WESNET

FOR IMMEDIATE RELEASE

PDF version available here

Second National Survey of Technology Abuse and Domestic Violence in Australia

WESNET in and Curtin University have  published findings from the Second National Survey of Technology Abuse and Domestic Violence in Australia. Results from the Telstra-funded survey of 442 domestic violence (DV) practitioners highlight significant increases in technology-facilitated abuse in Australia and mark a call to action for responses to keep up.

Findings and emerging trends of the Second National Survey will be discussed via an online webinar and panel on 24th November from 1pm AEDT, presented by WESNET CEO, Karen Bentley and Professor Donna Chung from Curtin University. Panelists include Dr Delanie Woodlock, and Curtin University researchers Darcee Schulze, Natasha Mahoney and Amy Pracilio.

The survey is a follow-up to a  2015 survey by DVRCV, Women’s Legal Service NSW, and WESNET which was the first and largest national investigation of technology-facilitated abuse in Australia. Following the first national survey, there was a shift in practitioner awareness of the extent to which victim-survivors of domestic and family violence are also experiencing technology-facilitated abuse. 

Concerning trends of the survey show the alarming and increasing ways perpetrators of DV use advances in technology to further entrap, and control victim-survivors in 2020. Since the 2015 ReCharge survey, there was a 244.8% increase in practitioners reporting perpetrators’ use of GPS tracking of victim-survivors, and 183.2% increase in the use of video-cameras.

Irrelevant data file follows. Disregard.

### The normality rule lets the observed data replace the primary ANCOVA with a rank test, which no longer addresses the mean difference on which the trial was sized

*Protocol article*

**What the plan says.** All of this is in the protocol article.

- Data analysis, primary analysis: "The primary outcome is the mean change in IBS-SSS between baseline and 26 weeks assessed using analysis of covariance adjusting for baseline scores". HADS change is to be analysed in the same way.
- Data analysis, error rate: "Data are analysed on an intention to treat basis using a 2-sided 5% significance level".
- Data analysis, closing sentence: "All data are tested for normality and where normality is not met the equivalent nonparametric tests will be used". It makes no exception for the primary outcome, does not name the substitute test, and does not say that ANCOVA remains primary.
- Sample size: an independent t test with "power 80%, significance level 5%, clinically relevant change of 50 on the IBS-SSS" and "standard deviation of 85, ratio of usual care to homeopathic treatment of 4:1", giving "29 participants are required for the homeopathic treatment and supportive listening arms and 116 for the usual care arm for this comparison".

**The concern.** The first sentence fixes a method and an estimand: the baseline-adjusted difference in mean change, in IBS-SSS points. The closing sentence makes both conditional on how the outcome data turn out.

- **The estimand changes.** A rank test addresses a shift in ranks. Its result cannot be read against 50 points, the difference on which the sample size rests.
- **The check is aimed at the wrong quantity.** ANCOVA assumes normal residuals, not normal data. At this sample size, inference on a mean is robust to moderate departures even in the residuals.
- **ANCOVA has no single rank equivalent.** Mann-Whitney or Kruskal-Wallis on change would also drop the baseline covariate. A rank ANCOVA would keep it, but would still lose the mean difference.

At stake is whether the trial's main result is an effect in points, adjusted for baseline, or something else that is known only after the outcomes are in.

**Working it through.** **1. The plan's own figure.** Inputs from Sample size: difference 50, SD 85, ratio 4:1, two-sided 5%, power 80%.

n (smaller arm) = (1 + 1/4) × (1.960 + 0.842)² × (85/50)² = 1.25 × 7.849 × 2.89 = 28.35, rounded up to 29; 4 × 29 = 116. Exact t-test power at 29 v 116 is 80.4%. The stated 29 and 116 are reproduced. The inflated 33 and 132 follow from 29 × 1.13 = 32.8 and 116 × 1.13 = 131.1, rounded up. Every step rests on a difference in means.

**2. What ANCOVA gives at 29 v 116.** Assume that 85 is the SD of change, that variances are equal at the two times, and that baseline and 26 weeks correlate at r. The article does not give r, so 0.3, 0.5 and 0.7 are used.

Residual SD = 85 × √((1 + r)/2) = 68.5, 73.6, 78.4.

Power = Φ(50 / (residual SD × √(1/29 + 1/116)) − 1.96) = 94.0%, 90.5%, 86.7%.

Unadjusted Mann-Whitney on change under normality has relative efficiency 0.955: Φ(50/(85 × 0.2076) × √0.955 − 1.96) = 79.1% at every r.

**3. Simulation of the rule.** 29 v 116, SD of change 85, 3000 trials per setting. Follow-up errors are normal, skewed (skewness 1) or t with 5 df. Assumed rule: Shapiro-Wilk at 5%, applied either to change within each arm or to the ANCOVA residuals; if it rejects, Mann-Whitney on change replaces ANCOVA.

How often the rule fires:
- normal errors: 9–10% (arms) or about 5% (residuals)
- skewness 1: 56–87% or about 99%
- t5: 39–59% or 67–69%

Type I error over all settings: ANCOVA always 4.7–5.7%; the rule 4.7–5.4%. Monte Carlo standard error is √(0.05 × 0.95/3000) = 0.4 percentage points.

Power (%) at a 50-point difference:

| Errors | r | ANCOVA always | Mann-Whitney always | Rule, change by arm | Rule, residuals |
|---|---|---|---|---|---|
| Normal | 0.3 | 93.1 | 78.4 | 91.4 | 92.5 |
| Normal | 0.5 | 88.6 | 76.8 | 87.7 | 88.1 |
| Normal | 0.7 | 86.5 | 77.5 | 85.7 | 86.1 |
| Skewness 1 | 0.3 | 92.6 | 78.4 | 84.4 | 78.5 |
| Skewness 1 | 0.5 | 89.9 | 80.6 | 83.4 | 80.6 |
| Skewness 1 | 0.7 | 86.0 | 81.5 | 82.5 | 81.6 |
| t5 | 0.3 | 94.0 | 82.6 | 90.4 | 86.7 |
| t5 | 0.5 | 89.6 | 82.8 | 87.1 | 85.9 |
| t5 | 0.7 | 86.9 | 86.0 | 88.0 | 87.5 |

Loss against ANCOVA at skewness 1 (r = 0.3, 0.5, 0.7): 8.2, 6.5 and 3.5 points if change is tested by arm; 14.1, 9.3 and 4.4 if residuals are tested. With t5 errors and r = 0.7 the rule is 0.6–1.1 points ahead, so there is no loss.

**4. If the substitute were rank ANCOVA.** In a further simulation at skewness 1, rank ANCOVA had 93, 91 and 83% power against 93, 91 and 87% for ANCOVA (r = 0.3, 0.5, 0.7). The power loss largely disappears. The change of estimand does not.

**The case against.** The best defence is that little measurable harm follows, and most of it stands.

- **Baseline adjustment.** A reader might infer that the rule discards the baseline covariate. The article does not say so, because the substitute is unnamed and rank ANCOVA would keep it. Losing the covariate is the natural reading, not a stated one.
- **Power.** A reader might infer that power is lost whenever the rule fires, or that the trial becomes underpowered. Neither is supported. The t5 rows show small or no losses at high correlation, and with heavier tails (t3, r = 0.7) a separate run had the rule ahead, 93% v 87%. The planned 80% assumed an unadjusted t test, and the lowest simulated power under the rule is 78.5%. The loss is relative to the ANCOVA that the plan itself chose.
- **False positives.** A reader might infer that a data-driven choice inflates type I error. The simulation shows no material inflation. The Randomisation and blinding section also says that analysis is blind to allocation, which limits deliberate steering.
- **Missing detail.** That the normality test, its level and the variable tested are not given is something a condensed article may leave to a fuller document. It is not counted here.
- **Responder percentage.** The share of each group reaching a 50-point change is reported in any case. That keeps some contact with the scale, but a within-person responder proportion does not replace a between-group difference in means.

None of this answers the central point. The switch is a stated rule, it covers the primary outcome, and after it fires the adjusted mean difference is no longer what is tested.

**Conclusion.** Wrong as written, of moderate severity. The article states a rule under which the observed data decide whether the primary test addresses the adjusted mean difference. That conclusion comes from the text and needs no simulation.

WESNET CEO, Karen Bentley said: “The increase of technology-facilitated abuse in 2020 mirrors what we are hearing from our member services and frontline agencies supporting women across the country.  Abusers are weaponising technology and using it to wield additional harms in conjunction with the more traditional forms of abuse we know.”

The 2020 survey included new questions about how technology-facilitated abuse co-occurs with other forms of DV. Findings show perpetrators use technology alongside broader patterns of violence and abuse, with high levels of stalking, emotional, sexual, and financial abuse co-occurring.

The survey was launched in May 2020 amid the first wave of COVID-19, and although it was not the focus of the survey, the pandemic’s influence on perpetrator’s use of technology-facilitated abuse was clear. 

Respondents reported that perpetrators were using the pandemic’s climate of isolation and reliance on technology for school, work and connection to increase their use of technology to control and monitor victim-survivors. 

Findings report stories of perpetrators using children’s online schooling during the pandemic to seek information about their whereabouts, as well as increases in stalking and surveillance inside and outside of the victim-survivor’s home using video-cameras.

Reflecting the gendered nature of DV, men were more likely to be perpetrators, and women victim/survivors of technology-facilitated abuse. 

An increase in gendered tactics of abuse was also clear. From 2015, there was a 346.6% increase in children being given a device in order to contact and control their mothers and a 254.2% increase in using children’s social media to contact victim-survivors.